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May 1998 Galería OMR México, D.F.

By Keith Miller

As far as I understand, until recently the job of anthropology was to explain the mystic and everyday workings of uncivilized people to the intellectual world of the 'civilized.' The anthropologist would arrive at his field of study, a remote village in Africa or South America, for example, and would begin to investigate. With the help of informers from the village the anthropologist would then get to know the rituals and superstitions of the people until he or she 'understood' the target of study. At that point a text would be written, to be read by the civilized thus giving them more material to feel informed, knowledgeable and superior. While these interpretations passed from hand to hand between the lay people and professional intellectuals, the ethnic group which had been studied continued with their customs and practices not necessarily better nor worse.

In that sense these studies are a sort of intellectualized voyeurism with supposedly scientific ends. Science, then, justified the poetic desire of these anthropologists to understand the poetry and art of these strange and mysterious people. Without a doubt many of these researchers came across truly beautiful lessons which they were able to understand deeply and transmit without prejudicing the elements they had found and thus, in a sense, created a poetry of their own for a people who might never see the poetry of those Œothers¹.

Nevertheless, what is probably true in many of the cases is that the anthropologists who study (or studied) Œprimitive¹ peoples were never truly able to enter fully into the life of the people they study, or much less consider themselves Œone of them¹. I am thinking here about the personal diaries of Malinowsky, the patriarch of the field. His personal diaries reveal a person who not only saw the people he studied with amazement and incredulity but also with disgust and repulsion. Despite the beauty of his vision, seen in his Œauthorized¹ works, these alternate texts prove to be highly interesting when one thinks about the task of the anthropologist. Interesting because if we see the other as something completely distinct we then negate any similarity we might have with them, and, therefor, we deny the humanity which we grant ourselves from the outset.

With that in mind, I find interesting any kind of exploration similar to anthropology that comes not from the outside but instead from the very place or people being scrutinized. The photography of Maruch Santiz Gómez, in her show "Creencias"(Beliefs), offers the viewer a vision of the Chiapas community of Chamula, precisely from the point of view of one that comes from the same community. Beginning in the creative workshops offered by the state, Santiz Gómez has developed a sincere and moving body of work which tries to pass on the local knowledge, superstitions or beliefs, of the elders of the community to the world outside.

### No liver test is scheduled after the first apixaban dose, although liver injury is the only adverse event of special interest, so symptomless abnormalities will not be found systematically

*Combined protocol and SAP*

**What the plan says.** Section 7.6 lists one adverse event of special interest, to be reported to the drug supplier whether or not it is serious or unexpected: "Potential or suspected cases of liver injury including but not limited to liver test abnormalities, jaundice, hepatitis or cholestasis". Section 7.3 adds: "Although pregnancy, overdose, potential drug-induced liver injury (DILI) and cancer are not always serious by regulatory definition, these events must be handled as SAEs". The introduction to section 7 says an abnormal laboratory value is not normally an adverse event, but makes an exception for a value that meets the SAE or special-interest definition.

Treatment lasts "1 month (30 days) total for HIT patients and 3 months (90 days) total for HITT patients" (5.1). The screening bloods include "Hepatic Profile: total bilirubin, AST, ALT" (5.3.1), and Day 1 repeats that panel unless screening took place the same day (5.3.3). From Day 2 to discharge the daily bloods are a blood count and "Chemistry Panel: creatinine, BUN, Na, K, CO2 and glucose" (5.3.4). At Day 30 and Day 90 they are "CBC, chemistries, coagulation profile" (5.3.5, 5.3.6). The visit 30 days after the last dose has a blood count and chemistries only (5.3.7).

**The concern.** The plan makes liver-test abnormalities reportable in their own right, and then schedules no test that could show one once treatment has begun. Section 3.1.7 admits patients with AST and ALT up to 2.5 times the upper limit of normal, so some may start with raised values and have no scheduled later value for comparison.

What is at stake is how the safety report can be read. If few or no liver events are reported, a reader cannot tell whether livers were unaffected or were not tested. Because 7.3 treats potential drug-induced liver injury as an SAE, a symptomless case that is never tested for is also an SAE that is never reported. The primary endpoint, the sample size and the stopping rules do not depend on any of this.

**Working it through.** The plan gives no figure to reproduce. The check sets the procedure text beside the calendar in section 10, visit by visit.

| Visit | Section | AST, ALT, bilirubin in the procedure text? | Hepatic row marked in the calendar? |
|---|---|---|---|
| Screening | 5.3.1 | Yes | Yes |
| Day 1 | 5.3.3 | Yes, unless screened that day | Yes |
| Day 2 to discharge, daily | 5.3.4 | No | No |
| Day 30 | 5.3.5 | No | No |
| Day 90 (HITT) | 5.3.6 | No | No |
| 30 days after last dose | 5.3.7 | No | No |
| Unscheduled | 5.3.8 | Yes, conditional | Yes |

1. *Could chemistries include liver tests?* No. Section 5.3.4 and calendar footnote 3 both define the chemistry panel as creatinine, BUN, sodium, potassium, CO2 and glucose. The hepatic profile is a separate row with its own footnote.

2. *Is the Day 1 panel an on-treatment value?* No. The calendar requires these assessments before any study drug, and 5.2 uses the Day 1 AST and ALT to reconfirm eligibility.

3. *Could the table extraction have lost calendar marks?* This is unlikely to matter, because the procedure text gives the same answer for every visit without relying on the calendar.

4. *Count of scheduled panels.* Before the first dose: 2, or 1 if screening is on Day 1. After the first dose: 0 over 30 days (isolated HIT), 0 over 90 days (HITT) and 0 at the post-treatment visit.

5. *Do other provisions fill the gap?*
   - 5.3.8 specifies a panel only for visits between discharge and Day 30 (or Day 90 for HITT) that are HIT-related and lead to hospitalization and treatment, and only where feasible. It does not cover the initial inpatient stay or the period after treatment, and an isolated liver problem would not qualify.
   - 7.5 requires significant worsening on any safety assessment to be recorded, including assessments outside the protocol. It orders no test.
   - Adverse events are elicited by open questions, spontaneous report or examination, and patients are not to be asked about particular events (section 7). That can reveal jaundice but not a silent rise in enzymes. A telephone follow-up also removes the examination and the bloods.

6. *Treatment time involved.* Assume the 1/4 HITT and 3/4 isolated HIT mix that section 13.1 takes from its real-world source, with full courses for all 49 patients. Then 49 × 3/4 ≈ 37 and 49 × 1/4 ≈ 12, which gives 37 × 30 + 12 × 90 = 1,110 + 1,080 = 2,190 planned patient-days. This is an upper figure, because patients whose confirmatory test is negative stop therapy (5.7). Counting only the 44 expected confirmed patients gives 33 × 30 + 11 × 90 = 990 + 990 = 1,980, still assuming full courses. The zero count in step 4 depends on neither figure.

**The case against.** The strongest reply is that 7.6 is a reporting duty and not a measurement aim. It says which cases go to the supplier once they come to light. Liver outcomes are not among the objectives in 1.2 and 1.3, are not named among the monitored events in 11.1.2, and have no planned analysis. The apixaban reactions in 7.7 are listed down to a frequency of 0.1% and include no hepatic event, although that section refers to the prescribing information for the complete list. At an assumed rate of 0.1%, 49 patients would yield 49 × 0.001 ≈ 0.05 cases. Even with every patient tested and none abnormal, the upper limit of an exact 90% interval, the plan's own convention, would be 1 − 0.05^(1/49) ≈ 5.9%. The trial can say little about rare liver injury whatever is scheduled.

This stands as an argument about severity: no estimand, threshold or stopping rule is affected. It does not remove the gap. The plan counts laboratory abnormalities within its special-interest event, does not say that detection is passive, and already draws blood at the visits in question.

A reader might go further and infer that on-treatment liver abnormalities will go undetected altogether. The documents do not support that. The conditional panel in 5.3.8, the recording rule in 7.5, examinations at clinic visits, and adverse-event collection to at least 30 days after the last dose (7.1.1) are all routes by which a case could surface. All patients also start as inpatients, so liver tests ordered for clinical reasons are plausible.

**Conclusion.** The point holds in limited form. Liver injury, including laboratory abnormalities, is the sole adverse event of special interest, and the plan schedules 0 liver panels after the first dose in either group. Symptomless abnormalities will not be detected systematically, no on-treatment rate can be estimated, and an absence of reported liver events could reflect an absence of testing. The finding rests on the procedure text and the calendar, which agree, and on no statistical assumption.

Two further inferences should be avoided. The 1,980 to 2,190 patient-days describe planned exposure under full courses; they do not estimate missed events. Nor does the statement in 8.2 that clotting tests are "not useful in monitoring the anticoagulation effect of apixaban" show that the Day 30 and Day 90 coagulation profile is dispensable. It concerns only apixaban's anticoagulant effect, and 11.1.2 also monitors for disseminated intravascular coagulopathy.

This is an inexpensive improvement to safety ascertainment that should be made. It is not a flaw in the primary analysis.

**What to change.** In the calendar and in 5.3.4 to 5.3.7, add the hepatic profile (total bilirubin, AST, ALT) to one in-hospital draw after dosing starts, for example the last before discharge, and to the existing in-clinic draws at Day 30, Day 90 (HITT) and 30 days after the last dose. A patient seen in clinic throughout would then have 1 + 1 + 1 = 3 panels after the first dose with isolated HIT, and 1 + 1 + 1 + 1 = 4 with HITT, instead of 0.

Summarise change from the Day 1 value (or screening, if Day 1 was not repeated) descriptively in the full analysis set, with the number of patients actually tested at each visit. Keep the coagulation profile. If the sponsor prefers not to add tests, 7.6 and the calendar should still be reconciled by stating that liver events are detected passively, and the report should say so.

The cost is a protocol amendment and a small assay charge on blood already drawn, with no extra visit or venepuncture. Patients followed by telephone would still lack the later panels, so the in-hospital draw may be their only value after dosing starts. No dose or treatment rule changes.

The pieces are made up of two parts: black and white photos with the description of the belief below written in Tzotzil, Spanish and English. The photos are simple but captivating and show the world of Chamula without making it picturesque or folkloric. Each photo is a visual explanation or demonstration of the belief written below it.

One of the pieces is called: "How to cure some who snores a lot". The photo shows us a person sleeping in a bed while a second person holds a sandal above his head, apparently about to hit the sleeper on the nose with it. Below it is written: "If someone snores a lot, you can hit him lightly on the nose with a sandal or insert a little lizard¹s tail up one nostril. By doing either of these things, that person will not snore again, because he will have to jump up awake".

The surprising thing about this work is that it presents a logic completely outside the western or modern conception without assuming the superiority of the viewer or the photographer. Instead of feeling better or more than what is seen in the photos one feels humbled by a knowledge so authentic and pure. So pure that science and modernity haven¹t been strong enough to abolish them. Although we laugh when we read the texts and "Creencias", it is not with a sarcastic tone but one of joy and respect. Because as much as we might know through science and other modern techniques, these realities will always be valid. Possibly because science can¹t explain things which it sees as absurd, things which give us reason to live, things like art, poetry and, finally, love.